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You don’t have to be contemporary to grow

From time to time on these pages, and even more often in the popular evangelical church press, we read about the importance of changing to informal, contemporary worship if we want our churches to grow. You simply cannot do outreach in North America today, it’s said, unless your worship includes praise choruses projected on a screen, accompanied by guitars and drums, with lots of physical movement for at least 15 minutes at the beginning of a service, followed by a drama that introduces the sermon topic.

It’s clear to me that such worship meets the needs of many people. And I’m convinced that God is pleased when such worship is offered “in Spirit and in truth.”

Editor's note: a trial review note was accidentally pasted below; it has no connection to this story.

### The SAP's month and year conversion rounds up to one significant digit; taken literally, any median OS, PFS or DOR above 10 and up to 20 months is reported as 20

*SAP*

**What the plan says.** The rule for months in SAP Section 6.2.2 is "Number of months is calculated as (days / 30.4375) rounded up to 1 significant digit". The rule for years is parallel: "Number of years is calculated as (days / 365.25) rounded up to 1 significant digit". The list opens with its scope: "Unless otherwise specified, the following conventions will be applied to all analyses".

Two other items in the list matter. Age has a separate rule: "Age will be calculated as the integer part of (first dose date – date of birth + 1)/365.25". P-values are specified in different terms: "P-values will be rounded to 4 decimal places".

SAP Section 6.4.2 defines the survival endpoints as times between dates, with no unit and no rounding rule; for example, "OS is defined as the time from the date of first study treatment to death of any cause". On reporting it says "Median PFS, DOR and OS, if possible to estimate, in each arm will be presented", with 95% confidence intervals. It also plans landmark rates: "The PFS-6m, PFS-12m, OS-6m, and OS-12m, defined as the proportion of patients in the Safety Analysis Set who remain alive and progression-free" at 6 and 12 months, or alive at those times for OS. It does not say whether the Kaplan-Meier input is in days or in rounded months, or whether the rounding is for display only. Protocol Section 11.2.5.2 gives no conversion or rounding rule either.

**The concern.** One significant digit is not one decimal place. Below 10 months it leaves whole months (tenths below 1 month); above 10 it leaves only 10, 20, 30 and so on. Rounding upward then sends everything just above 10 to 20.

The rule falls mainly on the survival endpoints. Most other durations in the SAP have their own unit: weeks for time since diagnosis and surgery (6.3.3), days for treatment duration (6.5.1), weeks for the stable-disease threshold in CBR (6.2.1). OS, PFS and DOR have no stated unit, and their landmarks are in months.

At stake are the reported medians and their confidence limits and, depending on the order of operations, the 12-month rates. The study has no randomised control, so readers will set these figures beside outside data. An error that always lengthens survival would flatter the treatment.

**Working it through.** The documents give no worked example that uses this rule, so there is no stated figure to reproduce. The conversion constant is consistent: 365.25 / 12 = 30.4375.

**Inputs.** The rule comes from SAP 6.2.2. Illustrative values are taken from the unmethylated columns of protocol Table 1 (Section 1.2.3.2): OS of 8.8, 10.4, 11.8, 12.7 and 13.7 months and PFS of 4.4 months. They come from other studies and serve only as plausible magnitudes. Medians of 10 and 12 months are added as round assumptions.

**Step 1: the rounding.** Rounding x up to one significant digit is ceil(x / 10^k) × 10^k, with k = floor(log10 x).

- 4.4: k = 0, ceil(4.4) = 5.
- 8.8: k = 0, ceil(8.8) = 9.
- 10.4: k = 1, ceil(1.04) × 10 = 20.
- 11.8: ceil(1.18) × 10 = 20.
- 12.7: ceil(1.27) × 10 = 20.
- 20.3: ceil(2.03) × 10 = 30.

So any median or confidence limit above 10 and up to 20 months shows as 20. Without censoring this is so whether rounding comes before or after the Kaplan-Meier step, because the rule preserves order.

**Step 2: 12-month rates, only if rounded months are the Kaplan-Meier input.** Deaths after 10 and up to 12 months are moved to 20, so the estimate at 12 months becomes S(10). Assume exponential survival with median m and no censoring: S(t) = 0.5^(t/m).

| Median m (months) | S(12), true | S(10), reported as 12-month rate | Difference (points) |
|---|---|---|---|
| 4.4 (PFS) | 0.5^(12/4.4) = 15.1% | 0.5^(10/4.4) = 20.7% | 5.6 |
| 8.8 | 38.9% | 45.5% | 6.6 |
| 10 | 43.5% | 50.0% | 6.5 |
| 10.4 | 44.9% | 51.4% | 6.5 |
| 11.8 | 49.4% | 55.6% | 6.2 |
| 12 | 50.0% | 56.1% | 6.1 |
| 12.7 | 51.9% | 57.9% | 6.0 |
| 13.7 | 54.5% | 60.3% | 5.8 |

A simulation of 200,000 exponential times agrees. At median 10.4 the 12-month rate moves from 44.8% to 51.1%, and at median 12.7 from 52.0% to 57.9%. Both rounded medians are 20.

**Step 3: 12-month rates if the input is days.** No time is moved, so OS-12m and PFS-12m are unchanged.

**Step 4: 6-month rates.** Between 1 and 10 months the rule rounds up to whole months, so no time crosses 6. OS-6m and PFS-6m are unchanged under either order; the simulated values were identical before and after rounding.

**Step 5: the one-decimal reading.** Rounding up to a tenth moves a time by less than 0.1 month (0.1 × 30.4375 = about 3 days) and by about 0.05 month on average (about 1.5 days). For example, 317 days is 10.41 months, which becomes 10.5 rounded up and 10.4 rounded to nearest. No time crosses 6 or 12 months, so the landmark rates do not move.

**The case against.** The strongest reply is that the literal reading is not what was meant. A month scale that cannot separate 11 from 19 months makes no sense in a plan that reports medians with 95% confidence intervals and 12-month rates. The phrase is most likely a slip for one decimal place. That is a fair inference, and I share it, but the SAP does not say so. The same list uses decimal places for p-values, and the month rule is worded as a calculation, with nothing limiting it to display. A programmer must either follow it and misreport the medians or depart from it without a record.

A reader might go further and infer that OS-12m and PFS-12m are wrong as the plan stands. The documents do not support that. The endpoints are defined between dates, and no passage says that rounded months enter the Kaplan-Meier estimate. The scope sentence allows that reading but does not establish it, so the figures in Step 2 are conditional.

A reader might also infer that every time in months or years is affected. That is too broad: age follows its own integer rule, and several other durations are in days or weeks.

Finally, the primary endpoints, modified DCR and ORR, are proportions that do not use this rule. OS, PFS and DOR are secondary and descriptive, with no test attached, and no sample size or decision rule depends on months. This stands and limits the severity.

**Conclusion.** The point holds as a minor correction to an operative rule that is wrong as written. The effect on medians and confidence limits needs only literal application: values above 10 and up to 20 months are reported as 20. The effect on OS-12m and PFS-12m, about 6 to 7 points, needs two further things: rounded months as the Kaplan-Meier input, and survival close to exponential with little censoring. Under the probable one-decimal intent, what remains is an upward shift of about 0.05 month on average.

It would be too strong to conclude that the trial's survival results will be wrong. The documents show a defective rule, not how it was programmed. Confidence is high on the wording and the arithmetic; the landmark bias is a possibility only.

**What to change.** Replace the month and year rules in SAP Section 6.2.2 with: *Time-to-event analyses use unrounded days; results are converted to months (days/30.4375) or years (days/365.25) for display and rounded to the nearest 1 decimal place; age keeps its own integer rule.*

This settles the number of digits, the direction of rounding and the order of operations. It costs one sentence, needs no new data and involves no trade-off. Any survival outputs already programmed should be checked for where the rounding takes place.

But I don’t think that informal, contemporary worship meets the needs of every worshiper, including seekers unfamiliar with church.

The current focus on this kind of worship started with the incredible success of Willow Creek Community Church, a church God has used in a mighty way to reach lost people. Yet even Willow Creek leaders say, “Don’t just imitate us. Find out what your target group needs and aim at them.”

Willow Creek focuses on reaching 20- to 40-year-old unchurched people who live in the suburbs of Chicago. So leaders of Willow Creek shape their worship to attract members of that demographic group.

But not everyone fits Willow Creek’s target audience. For example, the most popular kind of music in the United States today is not Christian contemporary music; it’s country music. So why don’t we see a proliferation of country-oriented worship?